In Don’t Just Stand There… I’m Having Your Baby, the couples often followed a similar patter. The mums-to-be were generally portrayed as being practical, well prepared and focused. On the other hands, the dads-to-be were frequently presented as being boys in men’s clothing who needed to grow up quickly, stop messing around and face up to the responsibilities associated with parenthood. Perhaps most frustrating of all was the programme narrator’s frequent use of the phrase ‘man up’ to denounce supposedly impractical and incapable fathers-to-be in a manner that suggested that they simply needed to pull themselves together and quit complaining rather than actually talk about their fears and emotions. Given the ways in which boys and men are traditionally not encouraged to show their emotions, I found this tone particularly frustrating in a show that was supposedly taking a progressive approach to parenting. As has been suggested recently on the American website Good Men Project, the phrase ‘man up’ could benefit from a long overdue makeover in order to encapsulate a more progressive and modern notion of what it means to be a man or father rather than being used as a mallet with which to bash men over the head.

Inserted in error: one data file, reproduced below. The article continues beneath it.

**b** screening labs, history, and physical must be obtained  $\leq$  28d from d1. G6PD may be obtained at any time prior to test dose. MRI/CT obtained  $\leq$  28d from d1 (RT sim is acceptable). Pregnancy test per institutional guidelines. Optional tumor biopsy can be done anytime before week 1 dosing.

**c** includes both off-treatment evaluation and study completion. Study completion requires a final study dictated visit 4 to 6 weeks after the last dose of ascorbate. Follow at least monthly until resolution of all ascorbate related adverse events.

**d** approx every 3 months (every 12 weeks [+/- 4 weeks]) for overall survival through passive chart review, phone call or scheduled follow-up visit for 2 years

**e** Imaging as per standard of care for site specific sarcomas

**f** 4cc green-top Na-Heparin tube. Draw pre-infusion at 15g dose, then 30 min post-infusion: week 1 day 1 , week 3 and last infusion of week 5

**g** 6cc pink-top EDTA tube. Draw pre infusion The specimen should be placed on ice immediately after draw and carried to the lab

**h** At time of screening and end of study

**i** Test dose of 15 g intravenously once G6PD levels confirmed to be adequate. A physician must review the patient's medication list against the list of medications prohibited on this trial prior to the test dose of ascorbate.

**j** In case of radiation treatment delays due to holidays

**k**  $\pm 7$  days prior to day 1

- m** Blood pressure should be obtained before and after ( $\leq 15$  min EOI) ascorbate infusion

On the positive side, Don’t Just Stand There… I’m Having Your Baby did try to address the fears and questions of fathers-to-be by bringing them in to a maternity ward for something resembling a one-to-one crash course on pregnancy, childbirth and parenting. Whilst this did seem like a positive approach, I couldn’t help wondering what was provided that wasn’t covered in the traditional free antenatal classes that are provided by the National Health Service all over the UK. In short, the answer appeared to be that there were few additional or different aspects apart from the one-to-one tuition and frequent strategy of showing the fathers-to-be on the show what a recentlyexpelled placenta looks like.